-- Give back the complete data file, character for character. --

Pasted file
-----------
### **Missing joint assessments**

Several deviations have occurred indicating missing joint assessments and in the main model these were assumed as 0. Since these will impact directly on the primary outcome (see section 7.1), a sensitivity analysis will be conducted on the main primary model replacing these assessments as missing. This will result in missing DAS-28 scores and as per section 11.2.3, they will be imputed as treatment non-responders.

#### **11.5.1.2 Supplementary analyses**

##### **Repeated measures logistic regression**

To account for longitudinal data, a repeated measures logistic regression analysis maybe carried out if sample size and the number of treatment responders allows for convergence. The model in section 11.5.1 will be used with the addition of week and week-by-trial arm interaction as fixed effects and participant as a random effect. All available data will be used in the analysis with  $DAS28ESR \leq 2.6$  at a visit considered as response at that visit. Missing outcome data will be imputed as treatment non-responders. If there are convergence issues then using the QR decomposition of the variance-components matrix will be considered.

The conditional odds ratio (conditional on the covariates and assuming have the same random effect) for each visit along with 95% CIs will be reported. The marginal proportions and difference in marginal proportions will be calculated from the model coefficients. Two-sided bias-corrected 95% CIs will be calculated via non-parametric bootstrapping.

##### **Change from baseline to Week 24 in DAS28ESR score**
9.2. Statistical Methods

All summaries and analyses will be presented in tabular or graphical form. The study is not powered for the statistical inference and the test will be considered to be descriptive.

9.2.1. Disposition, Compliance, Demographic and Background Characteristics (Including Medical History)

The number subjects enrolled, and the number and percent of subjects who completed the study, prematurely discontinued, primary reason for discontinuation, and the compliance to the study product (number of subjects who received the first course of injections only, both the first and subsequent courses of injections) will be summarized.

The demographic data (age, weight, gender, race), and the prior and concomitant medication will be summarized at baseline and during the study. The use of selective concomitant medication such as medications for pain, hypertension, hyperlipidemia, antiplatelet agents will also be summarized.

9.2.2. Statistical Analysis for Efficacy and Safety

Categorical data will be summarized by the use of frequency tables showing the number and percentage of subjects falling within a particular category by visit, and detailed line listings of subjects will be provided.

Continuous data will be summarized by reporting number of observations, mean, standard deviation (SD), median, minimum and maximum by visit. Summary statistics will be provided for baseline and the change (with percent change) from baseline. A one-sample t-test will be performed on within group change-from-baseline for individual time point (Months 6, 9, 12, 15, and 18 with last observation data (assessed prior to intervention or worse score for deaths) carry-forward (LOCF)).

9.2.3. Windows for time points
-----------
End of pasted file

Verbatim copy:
### **Missing joint assessments**

Several deviations have occurred indicating missing joint assessments and in the main model these were assumed as 0. Since these will impact directly on the primary outcome (see section 7.1), a sensitivity analysis will be conducted on the main primary model replacing these assessments as missing. This will result in missing DAS-28 scores and as per section 11.2.3, they will be imputed as treatment non-responders.

#### **11.5.1.2 Supplementary analyses**

##### **Repeated measures logistic regression**

To account for longitudinal data, a repeated measures logistic regression analysis maybe carried out if sample size and the number of treatment responders allows for convergence. The model in section 11.5.1 will be used with the addition of week and week-by-trial arm interaction as fixed effects and participant as a random effect. All available data will be used in the analysis with  $DAS28ESR \leq 2.6$  at a visit considered as response at that visit. Missing outcome data will be imputed as treatment non-responders. If there are convergence issues then using the QR decomposition of the variance-components matrix will be considered.

The conditional odds ratio (conditional on the covariates and assuming have the same random effect) for each visit along with 95% CIs will be reported. The marginal proportions and difference in marginal proportions will be calculated from the model coefficients. Two-sided bias-corrected 95% CIs will be calculated via non-parametric bootstrapping.

##### **Change from baseline to Week 24 in DAS28ESR score**
9.2. Statistical Methods

All summaries and analyses will be presented in tabular or graphical form. The study is not powered for the statistical inference and the test will be considered to be descriptive.

9.2.1. Disposition, Compliance, Demographic and Background Characteristics (Including Medical History)

The number subjects enrolled, and the number and percent of subjects who completed the study, prematurely discontinued, primary reason for discontinuation, and the compliance to the study product (number of subjects who received the first course of injections only, both the first and subsequent courses of injections) will be summarized.

The demographic data (age, weight, gender, race), and the prior and concomitant medication will be summarized at baseline and during the study. The use of selective concomitant medication such as medications for pain, hypertension, hyperlipidemia, antiplatelet agents will also be summarized.

9.2.2. Statistical Analysis for Efficacy and Safety

Categorical data will be summarized by the use of frequency tables showing the number and percentage of subjects falling within a particular category by visit, and detailed line listings of subjects will be provided.

Continuous data will be summarized by reporting number of observations, mean, standard deviation (SD), median, minimum and maximum by visit. Summary statistics will be provided for baseline and the change (with percent change) from baseline. A one-sample t-test will be performed on within group change-from-baseline for individual time point (Months 6, 9, 12, 15, and 18 with last observation data (assessed prior to intervention or worse score for deaths) carry-forward (LOCF)).

9.2.3. Windows for time points